CPJ had previously confirmed the detention of 14 journalists, many of whom were arrested one year ago today after President Isaias Afewerki banned the private press on September 18, 2001.
All 18 journalists are being held incommunicado.
"The continued information blackout in Eritrea is outrageous, as is the government's elimination of all private media in the country," said CPJ executive director Ann Cooper. "We strongly urge the government to release these journalists immediately and allow them to resume their work of reporting the news."
The four journalists include Zemenfes Haile, founder and manager of the private weekly Tsigenay, who was sent to a work camp in early 1999; Ghebrehiwet Keleta, a news writer for Tsigenay, who was last seen in detention by friends and family in July 2000. Reporter Selamyinghes Beyene, of the weekly MeQaleh, and Binyam Haile, of the pro-government Haddas Eritrea, have also been missing since their arrests in the fall of 2001.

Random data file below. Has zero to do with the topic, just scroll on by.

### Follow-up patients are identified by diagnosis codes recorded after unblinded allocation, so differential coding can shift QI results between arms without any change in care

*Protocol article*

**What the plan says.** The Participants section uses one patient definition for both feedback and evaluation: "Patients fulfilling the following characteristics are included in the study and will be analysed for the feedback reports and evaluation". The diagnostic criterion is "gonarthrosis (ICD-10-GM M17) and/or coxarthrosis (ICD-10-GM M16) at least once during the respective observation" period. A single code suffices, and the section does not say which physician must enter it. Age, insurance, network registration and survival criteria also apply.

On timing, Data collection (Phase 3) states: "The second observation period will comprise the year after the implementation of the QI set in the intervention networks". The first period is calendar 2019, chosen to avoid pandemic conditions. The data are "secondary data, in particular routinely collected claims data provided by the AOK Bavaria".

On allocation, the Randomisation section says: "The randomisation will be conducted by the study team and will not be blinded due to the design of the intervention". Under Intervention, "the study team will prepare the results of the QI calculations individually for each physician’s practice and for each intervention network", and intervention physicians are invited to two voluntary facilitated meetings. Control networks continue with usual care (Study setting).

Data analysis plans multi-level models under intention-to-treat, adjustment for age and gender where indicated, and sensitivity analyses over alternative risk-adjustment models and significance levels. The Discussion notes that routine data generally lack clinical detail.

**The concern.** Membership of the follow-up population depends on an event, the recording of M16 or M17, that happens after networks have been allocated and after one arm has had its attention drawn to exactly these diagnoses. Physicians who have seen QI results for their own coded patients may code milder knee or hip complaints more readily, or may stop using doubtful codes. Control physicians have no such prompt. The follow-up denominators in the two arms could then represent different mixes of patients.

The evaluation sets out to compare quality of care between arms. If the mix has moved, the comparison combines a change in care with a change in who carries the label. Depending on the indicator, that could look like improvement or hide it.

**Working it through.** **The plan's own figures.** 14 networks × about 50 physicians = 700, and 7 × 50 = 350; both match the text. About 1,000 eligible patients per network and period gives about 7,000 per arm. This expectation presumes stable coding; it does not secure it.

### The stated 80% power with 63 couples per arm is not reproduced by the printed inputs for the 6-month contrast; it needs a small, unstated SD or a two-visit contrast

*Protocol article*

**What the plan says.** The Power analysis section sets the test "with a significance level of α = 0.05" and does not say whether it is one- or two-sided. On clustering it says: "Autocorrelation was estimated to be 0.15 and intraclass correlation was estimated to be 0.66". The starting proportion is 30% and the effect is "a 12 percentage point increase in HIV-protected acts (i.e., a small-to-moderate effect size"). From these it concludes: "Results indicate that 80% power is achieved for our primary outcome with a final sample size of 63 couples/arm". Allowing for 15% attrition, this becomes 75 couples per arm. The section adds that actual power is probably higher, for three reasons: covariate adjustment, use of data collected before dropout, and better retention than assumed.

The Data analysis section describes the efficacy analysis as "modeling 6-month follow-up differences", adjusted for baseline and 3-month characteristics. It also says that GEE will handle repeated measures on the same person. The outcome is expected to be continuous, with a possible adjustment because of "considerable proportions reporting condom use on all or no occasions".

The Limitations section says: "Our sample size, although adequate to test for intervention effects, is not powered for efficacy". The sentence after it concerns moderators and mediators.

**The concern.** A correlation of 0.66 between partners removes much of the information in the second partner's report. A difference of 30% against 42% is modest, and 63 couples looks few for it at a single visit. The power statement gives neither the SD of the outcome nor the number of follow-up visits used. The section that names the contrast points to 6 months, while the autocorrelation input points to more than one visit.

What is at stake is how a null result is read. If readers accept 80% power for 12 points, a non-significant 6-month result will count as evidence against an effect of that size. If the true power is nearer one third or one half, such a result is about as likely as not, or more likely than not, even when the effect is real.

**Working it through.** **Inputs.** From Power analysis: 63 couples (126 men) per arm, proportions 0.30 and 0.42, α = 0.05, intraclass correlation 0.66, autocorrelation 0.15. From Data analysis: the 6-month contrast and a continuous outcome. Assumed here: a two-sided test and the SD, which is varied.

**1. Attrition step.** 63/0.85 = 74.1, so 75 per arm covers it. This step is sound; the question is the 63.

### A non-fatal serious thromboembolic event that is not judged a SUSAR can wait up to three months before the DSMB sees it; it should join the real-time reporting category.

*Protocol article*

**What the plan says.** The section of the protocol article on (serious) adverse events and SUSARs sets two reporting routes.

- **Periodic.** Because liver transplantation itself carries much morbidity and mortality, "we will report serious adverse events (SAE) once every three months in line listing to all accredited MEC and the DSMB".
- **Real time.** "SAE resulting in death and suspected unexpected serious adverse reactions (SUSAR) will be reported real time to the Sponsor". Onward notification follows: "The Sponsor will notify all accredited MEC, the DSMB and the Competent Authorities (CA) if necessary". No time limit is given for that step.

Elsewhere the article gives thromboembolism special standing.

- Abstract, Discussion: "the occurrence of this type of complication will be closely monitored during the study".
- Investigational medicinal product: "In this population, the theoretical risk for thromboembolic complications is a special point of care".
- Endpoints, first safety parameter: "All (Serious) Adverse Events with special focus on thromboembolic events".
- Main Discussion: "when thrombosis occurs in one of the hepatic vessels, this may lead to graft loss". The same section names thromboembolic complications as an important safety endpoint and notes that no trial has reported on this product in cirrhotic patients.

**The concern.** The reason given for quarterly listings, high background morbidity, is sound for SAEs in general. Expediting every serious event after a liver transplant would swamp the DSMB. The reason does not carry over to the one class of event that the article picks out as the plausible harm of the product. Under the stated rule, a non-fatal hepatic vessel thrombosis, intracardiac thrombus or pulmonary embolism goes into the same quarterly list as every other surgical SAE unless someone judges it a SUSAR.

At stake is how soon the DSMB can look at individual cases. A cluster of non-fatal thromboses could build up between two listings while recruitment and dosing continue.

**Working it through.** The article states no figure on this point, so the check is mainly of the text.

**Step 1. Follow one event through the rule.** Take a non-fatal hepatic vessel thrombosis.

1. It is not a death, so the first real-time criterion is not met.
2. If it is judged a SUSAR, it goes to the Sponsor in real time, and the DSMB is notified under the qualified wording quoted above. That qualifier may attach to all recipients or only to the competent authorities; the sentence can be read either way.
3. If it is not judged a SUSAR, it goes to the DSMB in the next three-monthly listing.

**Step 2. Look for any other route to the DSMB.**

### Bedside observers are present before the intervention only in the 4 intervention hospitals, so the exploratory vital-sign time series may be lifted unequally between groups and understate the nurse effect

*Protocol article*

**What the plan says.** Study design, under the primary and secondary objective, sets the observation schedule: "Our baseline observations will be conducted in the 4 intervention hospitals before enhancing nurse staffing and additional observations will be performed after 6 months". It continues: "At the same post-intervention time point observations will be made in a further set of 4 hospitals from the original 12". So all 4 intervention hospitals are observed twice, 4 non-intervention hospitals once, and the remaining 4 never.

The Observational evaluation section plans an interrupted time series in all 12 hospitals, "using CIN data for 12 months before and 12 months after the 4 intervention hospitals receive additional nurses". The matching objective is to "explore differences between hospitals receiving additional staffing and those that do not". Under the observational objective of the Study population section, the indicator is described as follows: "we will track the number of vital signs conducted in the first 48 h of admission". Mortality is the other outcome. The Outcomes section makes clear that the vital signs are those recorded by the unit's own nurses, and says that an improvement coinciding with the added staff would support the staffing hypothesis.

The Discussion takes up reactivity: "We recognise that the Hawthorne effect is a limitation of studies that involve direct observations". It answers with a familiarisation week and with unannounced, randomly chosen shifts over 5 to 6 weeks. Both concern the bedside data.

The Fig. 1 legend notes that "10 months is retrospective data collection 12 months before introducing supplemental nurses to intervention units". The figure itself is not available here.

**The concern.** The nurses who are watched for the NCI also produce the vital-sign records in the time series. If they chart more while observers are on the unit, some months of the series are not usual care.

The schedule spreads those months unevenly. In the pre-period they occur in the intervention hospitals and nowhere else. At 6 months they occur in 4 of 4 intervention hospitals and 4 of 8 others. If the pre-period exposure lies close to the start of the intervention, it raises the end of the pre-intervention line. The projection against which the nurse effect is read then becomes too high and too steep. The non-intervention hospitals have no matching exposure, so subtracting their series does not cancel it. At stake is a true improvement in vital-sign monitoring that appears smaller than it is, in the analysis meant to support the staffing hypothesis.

The remaining 14 jailed journalists include:
Yosef Mohamed Ali, chief editor of Tsigenay; Seyoum Tsehaye, free-lance editor and photographer and the former director of Eritrean State Television (ETV); Temesgen Gebreyesus, reporter for Keste Debena; Mattewos Habteab, editor of Meqaleh; Dawit Habtemichael, assistant chief editor, Meqaleh; Medhanie Haile, assistant chief editor, Keste Debena; Fessahaye Yohannes, also known as Joshua, editor-in-chief of Setit; Said Abdulkadir, chief editor of Admas;
Amanuel Asrat, chief editor of Zemen; Dawit Isaac, contributor to Setit;
Hamid Mohammed Said, ETV; Saleh Aljezeeri, Eritrean State Radio; Saadia (full name unknown), a female journalist with the Arabic-language service of ETV; and
Simret Seyoum, a writer and general manager for Setit.